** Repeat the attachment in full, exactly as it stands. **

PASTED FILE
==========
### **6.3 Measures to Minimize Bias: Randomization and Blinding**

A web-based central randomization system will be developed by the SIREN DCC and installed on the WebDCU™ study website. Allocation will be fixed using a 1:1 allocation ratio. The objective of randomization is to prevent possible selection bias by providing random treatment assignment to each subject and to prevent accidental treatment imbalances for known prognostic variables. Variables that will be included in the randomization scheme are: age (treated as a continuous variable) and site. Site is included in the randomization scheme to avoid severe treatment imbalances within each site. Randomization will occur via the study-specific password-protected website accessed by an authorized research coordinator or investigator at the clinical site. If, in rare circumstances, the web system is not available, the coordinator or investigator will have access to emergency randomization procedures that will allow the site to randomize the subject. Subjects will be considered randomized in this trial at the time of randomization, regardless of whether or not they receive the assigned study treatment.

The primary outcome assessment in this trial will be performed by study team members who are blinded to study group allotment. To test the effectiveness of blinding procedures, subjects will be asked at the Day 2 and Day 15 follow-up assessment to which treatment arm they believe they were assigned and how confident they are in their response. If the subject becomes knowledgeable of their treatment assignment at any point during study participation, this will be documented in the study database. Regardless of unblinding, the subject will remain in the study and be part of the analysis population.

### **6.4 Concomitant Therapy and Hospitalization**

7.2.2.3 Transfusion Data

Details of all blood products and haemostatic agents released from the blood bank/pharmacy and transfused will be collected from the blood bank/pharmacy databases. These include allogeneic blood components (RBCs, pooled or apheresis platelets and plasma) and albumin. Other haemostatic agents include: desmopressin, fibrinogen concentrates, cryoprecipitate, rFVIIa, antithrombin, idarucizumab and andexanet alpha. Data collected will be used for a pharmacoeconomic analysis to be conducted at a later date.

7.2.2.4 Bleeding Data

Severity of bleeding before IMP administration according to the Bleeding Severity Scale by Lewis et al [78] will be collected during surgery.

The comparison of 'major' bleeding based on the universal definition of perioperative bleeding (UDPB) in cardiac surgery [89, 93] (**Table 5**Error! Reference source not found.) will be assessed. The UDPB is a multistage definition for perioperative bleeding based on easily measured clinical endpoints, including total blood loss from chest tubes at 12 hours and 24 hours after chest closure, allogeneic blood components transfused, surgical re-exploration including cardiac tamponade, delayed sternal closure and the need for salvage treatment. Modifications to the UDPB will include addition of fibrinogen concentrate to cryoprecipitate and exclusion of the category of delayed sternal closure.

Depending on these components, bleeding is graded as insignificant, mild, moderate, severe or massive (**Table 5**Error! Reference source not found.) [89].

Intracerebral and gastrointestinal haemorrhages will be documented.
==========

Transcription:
### **6.3 Measures to Minimize Bias: Randomization and Blinding**

A web-based central randomization system will be developed by the SIREN DCC and installed on the WebDCU™ study website. Allocation will be fixed using a 1:1 allocation ratio. The objective of randomization is to prevent possible selection bias by providing random treatment assignment to each subject and to prevent accidental treatment imbalances for known prognostic variables. Variables that will be included in the randomization scheme are: age (treated as a continuous variable) and site. Site is included in the randomization scheme to avoid severe treatment imbalances within each site. Randomization will occur via the study-specific password-protected website accessed by an authorized research coordinator or investigator at the clinical site. If, in rare circumstances, the web system is not available, the coordinator or investigator will have access to emergency randomization procedures that will allow the site to randomize the subject. Subjects will be considered randomized in this trial at the time of randomization, regardless of whether or not they receive the assigned study treatment.

The primary outcome assessment in this trial will be performed by study team members who are blinded to study group allotment. To test the effectiveness of blinding procedures, subjects will be asked at the Day 2 and Day 15 follow-up assessment to which treatment arm they believe they were assigned and how confident they are in their response. If the subject becomes knowledgeable of their treatment assignment at any point during study participation, this will be documented in the study database. Regardless of unblinding, the subject will remain in the study and be part of the analysis population.

### **6.4 Concomitant Therapy and Hospitalization**

7.2.2.3 Transfusion Data

Details of all blood products and haemostatic agents released from the blood bank/pharmacy and transfused will be collected from the blood bank/pharmacy databases. These include allogeneic blood components (RBCs, pooled or apheresis platelets and plasma) and albumin. Other haemostatic agents include: desmopressin, fibrinogen concentrates, cryoprecipitate, rFVIIa, antithrombin, idarucizumab and andexanet alpha. Data collected will be used for a pharmacoeconomic analysis to be conducted at a later date.

7.2.2.4 Bleeding Data

Severity of bleeding before IMP administration according to the Bleeding Severity Scale by Lewis et al [78] will be collected during surgery.

The comparison of 'major' bleeding based on the universal definition of perioperative bleeding (UDPB) in cardiac surgery [89, 93] (**Table 5**Error! Reference source not found.) will be assessed. The UDPB is a multistage definition for perioperative bleeding based on easily measured clinical endpoints, including total blood loss from chest tubes at 12 hours and 24 hours after chest closure, allogeneic blood components transfused, surgical re-exploration including cardiac tamponade, delayed sternal closure and the need for salvage treatment. Modifications to the UDPB will include addition of fibrinogen concentrate to cryoprecipitate and exclusion of the category of delayed sternal closure.

Depending on these components, bleeding is graded as insignificant, mild, moderate, severe or massive (**Table 5**Error! Reference source not found.) [89].

Intracerebral and gastrointestinal haemorrhages will be documented.